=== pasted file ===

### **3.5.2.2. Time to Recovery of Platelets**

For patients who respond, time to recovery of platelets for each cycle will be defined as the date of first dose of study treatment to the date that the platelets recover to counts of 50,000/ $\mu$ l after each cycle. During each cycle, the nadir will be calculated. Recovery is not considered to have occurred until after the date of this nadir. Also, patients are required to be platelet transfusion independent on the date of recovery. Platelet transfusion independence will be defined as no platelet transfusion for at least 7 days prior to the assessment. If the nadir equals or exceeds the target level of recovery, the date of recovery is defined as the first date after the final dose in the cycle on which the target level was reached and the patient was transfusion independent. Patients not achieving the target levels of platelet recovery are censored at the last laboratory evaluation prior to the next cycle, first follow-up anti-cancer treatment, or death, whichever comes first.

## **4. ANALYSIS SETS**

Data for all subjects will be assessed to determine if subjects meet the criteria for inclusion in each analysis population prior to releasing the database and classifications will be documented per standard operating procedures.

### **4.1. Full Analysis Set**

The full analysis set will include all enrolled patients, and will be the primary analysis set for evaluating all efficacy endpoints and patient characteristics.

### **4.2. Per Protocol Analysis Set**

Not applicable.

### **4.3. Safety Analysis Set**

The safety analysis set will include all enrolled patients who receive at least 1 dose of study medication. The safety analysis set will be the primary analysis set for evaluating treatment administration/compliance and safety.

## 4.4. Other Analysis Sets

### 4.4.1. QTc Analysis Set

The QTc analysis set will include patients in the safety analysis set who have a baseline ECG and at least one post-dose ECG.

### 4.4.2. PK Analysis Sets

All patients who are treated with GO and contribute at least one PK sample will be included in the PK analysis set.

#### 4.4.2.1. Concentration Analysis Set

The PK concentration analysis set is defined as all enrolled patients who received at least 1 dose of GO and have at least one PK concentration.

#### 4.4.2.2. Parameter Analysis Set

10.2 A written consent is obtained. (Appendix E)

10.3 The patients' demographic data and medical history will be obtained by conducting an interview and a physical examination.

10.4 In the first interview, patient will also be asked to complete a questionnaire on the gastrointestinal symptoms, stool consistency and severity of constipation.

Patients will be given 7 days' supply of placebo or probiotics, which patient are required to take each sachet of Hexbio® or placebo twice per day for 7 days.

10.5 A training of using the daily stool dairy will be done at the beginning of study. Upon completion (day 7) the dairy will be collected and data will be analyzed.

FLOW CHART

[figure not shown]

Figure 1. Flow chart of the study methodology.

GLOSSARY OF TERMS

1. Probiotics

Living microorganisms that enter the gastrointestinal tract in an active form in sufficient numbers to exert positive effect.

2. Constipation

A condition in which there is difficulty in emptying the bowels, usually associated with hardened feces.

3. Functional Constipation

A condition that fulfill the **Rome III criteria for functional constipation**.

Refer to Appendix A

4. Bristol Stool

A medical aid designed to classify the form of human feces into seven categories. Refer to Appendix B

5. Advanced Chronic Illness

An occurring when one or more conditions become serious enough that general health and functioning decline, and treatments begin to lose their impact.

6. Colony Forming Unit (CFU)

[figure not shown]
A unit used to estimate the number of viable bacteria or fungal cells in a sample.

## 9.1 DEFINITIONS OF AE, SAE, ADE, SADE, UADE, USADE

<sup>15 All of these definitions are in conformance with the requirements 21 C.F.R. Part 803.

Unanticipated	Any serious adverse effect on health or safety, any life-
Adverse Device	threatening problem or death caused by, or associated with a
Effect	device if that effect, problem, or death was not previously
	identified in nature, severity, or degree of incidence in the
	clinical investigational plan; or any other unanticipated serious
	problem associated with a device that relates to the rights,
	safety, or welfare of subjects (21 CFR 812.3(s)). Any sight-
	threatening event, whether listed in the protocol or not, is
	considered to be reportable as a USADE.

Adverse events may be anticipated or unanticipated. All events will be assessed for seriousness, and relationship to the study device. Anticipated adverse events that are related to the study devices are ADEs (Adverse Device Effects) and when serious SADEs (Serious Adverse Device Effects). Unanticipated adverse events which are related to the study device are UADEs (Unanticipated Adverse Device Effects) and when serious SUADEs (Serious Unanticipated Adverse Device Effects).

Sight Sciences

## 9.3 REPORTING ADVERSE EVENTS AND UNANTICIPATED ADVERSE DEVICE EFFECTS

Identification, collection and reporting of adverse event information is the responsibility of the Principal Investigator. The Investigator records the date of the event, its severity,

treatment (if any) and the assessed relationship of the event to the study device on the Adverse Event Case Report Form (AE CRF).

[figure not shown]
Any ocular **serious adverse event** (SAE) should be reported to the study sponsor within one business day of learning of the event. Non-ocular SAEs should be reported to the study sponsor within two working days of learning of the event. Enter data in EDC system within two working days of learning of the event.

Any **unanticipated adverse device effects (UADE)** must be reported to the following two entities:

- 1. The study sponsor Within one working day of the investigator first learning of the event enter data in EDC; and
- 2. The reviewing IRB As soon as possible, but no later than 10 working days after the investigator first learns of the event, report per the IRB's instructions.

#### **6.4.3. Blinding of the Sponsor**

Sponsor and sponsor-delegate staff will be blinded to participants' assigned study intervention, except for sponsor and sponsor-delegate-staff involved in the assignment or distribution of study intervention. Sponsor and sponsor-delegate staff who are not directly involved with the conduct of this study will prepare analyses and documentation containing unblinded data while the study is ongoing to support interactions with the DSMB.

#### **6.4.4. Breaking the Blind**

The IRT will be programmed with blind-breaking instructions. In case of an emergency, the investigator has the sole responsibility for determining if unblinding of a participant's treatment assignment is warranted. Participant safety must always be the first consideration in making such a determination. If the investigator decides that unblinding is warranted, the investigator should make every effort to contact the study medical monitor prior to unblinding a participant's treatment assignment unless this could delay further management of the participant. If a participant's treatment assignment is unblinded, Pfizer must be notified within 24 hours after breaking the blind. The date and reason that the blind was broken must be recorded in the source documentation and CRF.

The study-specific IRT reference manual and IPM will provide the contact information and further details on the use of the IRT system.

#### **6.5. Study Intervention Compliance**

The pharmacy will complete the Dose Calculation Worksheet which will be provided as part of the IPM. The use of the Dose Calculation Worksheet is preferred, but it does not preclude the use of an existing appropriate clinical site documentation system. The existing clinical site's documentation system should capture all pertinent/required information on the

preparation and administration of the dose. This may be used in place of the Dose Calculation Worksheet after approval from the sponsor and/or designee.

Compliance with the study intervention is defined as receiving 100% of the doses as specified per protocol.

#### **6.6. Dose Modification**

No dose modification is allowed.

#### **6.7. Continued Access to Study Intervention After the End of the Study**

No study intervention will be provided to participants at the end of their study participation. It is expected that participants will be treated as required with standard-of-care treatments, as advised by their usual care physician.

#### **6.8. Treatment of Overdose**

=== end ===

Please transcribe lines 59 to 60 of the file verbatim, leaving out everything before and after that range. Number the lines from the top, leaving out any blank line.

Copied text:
Any ocular **serious adverse event** (SAE) should be reported to the study sponsor within one business day of learning of the event. Non-ocular SAEs should be reported to the study sponsor within two working days of learning of the event. Enter data in EDC system within two working days of learning of the event.

Any **unanticipated adverse device effects (UADE)** must be reported to the following two entities: